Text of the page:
The Able Danger Foxtrot Continues
A conversation with the attorney at the center of the Able Danger dance about the frustration of whistleblowers at the Pentagon.
8:45 AM, Oct 5, 2005 • By EDWARD MORRISSEY
MARK ZAID has a full schedule these days, working on behalf of his beleaguered client, Lt. Col. Anthony Shaffer; media appearances, tilting at Department of Defense windmills, correcting poorly-written AP stories, and handling late-night interview requests. If anyone has an excuse to beg off an appointment, Zaid has a raft of them--yet last night he was happy to sit for a phone interview with THE DAILY STANDARD.
After exploding onto the scene two months ago, the Able Danger story and the revelation of its identification of Mohammed Atta as an al Qaeda operative over a year before the 9/11 attack have gone through several mutations in the press. At first, despite its launch at the New York Times, the media regarded it as a wild, unsourced conspiracy theory. The 9/11 Commission immediately dismissed it out of hand; the Pentagon took a bit more time to refute it. Eventually, key players of the SOCOM program came forward in public, first and foremost LTC Shaffer, the DIA liaison to the program.
Zaid has represented Shaffer during this public period which has seen him portrayed as a kook, a media hound, and thanks to the AP, a drunkard and a deadbeat. Zaid has taken his role as Shaffer's defender quite seriously; he recently wrote a lengthy and detailed rebuttal to the AP's report on the revocation of Shaffer's clearance:
I would like to set the record straight so that everyone knows the situation. I set up the story so that a full and balanced portrait could be drawn. Of course I knew that unfavorable information would be reported, but so long as the substantive responses would be reported alongside we had no qualms about releasing the information. The information I submitted not only from LTC Shaffer to refute the allegations but also from independent third parties would show everyone how petty, pathetic and absurd the allegations were.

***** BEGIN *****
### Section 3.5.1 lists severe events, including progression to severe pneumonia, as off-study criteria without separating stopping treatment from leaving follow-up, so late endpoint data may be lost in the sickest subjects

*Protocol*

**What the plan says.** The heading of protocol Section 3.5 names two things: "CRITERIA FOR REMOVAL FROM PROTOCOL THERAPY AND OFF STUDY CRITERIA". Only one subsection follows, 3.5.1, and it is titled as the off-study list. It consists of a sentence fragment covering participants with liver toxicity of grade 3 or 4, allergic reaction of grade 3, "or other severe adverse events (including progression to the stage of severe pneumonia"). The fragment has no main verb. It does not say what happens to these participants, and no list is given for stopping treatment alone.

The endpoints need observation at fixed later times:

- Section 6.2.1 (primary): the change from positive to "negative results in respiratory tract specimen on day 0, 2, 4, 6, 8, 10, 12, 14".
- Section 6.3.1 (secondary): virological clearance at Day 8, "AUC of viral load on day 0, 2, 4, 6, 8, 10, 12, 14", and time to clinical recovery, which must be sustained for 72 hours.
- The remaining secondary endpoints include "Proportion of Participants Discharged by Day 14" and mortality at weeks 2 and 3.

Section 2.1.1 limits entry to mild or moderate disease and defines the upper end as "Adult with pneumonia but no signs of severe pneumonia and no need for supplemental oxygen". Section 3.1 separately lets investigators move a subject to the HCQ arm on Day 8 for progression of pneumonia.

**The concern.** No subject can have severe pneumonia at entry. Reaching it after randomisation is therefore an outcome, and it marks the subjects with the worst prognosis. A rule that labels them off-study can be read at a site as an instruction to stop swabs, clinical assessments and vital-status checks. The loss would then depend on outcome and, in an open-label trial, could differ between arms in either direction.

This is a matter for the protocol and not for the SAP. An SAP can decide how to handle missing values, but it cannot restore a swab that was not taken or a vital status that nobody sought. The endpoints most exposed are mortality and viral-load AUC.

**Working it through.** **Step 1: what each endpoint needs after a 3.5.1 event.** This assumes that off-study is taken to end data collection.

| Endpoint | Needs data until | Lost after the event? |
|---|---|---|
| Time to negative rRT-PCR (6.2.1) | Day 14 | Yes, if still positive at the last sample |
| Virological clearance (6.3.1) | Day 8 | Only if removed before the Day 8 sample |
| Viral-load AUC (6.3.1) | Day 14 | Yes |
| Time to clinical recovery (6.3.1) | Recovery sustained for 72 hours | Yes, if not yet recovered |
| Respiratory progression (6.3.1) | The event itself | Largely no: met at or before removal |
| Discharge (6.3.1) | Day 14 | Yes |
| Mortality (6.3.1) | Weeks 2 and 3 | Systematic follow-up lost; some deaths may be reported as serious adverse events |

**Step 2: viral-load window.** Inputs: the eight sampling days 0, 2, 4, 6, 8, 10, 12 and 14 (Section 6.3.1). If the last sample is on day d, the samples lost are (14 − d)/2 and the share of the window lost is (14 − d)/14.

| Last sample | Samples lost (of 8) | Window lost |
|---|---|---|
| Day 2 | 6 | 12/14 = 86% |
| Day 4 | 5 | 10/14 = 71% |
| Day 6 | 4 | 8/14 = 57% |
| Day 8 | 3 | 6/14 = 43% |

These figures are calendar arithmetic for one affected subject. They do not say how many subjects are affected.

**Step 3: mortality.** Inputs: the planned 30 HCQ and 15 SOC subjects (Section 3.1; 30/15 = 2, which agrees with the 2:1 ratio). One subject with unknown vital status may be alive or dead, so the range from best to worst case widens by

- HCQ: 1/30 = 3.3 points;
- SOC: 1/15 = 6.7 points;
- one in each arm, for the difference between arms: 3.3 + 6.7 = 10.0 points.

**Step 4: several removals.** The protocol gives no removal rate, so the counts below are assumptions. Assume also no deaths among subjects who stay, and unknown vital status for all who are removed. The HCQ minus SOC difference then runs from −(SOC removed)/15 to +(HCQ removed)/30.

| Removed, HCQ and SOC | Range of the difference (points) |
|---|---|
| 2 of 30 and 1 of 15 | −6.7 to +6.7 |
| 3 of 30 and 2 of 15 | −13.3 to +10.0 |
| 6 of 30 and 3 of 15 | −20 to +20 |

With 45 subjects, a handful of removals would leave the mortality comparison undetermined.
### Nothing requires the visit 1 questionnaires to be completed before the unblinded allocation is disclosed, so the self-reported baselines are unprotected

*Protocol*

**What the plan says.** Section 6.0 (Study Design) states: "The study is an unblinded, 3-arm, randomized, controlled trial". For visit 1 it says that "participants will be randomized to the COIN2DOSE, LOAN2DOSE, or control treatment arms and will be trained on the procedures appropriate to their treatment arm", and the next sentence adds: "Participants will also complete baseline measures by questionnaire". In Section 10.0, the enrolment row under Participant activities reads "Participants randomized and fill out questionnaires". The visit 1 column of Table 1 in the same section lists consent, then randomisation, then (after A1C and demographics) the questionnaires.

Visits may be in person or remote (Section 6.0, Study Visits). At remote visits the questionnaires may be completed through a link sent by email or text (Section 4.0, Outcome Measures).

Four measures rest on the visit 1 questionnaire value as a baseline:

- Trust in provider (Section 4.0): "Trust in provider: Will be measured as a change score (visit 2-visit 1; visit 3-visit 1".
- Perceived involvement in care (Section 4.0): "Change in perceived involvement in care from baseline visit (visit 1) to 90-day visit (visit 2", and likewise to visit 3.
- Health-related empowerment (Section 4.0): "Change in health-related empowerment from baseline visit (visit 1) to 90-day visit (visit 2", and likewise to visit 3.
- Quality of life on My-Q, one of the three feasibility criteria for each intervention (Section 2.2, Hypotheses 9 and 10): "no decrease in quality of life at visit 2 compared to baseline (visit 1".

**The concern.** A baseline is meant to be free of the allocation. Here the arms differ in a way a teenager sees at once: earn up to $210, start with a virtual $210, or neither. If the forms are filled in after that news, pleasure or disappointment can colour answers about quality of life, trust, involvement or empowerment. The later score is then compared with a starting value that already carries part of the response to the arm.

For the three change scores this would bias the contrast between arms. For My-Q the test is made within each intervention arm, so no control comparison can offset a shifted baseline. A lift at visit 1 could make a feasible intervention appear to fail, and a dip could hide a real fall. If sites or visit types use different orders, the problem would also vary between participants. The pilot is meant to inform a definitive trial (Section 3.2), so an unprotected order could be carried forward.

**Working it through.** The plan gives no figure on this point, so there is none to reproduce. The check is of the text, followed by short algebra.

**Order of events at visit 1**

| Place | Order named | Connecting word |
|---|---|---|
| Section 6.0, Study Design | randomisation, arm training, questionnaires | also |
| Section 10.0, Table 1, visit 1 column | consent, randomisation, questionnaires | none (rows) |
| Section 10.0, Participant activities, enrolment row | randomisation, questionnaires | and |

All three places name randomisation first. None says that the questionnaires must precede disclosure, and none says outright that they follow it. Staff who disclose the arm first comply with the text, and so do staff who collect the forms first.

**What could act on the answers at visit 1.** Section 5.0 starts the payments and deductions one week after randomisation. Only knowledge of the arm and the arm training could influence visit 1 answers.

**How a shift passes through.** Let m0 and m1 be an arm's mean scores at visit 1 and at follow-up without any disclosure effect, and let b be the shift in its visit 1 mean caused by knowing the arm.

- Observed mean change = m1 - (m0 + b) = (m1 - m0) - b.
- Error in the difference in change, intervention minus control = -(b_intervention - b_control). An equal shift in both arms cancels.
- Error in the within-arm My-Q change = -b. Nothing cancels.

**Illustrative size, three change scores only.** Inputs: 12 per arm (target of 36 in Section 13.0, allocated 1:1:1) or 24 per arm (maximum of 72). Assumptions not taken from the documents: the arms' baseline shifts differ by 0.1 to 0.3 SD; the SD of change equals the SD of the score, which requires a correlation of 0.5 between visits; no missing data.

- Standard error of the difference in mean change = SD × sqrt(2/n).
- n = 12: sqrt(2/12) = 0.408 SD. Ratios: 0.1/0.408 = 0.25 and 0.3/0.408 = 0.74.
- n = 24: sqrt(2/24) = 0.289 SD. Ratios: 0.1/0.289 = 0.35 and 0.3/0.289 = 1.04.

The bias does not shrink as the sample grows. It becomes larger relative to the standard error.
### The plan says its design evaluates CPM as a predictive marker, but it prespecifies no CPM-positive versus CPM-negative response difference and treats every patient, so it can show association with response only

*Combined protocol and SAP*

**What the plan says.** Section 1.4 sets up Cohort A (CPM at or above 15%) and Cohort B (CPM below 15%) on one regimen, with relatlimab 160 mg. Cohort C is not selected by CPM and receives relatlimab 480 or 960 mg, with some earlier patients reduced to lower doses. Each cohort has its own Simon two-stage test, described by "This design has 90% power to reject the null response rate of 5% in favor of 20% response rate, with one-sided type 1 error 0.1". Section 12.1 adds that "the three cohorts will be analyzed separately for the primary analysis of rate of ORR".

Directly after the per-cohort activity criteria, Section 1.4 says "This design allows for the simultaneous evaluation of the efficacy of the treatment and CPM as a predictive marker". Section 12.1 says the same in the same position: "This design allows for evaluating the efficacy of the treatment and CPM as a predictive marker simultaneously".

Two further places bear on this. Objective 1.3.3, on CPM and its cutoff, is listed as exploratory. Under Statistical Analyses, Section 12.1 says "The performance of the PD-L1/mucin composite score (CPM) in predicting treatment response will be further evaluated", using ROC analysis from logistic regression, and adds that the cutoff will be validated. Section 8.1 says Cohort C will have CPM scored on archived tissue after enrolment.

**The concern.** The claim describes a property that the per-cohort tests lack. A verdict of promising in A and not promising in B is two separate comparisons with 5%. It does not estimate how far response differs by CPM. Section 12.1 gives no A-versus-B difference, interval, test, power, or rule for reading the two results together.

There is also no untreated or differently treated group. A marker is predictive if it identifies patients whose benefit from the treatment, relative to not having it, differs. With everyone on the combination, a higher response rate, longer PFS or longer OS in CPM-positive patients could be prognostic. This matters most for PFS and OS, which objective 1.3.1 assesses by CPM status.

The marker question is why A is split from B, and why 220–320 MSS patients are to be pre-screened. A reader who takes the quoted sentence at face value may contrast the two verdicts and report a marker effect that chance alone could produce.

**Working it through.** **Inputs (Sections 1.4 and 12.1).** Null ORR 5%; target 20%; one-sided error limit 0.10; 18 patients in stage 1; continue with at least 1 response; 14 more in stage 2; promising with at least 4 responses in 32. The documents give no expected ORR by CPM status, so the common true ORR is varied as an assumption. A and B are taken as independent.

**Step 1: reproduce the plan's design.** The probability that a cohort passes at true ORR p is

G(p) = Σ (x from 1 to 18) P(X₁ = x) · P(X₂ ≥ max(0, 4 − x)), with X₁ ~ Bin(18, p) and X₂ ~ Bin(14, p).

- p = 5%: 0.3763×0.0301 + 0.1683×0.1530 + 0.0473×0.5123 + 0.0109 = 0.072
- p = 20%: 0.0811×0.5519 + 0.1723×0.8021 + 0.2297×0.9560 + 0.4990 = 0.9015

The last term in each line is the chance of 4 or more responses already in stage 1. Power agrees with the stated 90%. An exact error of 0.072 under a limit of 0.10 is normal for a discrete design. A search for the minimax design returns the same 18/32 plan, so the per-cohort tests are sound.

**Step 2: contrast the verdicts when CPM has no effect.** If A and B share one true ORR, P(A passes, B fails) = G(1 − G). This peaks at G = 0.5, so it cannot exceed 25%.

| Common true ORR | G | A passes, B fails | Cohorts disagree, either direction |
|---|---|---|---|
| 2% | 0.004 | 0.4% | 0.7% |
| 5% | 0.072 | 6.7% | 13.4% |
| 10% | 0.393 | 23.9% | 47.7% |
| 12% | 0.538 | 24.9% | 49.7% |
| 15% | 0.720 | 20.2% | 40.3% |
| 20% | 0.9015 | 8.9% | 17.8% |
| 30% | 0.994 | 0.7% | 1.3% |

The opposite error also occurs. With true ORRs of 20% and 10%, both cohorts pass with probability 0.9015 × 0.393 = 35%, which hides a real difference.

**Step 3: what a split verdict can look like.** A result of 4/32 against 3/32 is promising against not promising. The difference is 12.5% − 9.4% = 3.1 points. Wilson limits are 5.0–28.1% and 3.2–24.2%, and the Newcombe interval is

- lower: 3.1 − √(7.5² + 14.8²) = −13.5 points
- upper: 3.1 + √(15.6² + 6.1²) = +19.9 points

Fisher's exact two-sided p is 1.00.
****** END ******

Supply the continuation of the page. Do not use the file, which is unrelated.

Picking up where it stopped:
Unfortunately, the AP story was terrible. Despite having the documents in her possession the reporter made numerous errors and ignored crucial information. To say that I was disappointed is an understatement. Twice I got the AP to modify the story and yet still they just couldn't get it right, which is why I am submitting this post here.
The AP reported that the DIA moved to revoke Shaffer's clearances based on an incident of drunkenness more than a decade old, a dispute over expenses that amounted to less than $250 in all, and an unpaid credit card bill during Shaffer's deployment to Afghanistan--all without noting that the Army has promoted Shaffer in his position as a reservist in defiance of this investigation. The AP also failed to report that, since Shaffer has been recleared on a regular basis, all of these incidents have already been reviewed a number of times and found irrelevant to his access. Zaid painstakingly addressed each allegation by presenting the full context left out by the AP, and presumably its sources within the DIA and DoD. As with the Able Danger program itself, the military seems to have a curious dance that it plays with Tony Shaffer and the rest of the team now that they have become potential whistleblowers.
ZAID HAD PREPARED HIS CLIENT to answer many questions at the Senate Judiciary Committee. However, the Judiciary Committee has been stalled by the Pentagon, which refuses to allow the six SOCOM witnesses who have publicly confirmed that recall the Atta identification to testify. Zaid expressed his frustration with the DoD and its dance with the congressional committee which promised public hearings on the program.
"We're presumably waiting for them to reschedule," Zaid said. "Officially, the Defense Department and the DIA are taking the position--at least with me--that Shaffer is not allowed to testify." That gag order clearly has allowed the momentum of the story to slow in the last few weeks. When asked about the gag order's origin, Shaffer's attorney cannot tell for certain who ordered it. "These guys are talking out of both sides of their mouths," he replied when asked to identify the agency responsible for blocking the testimony. "The first time around, when the hearing on the 21st was scheduled to happen," he explained, "the Defense Department was calling the shots, and DIA was continually relaying messages from DIA to me."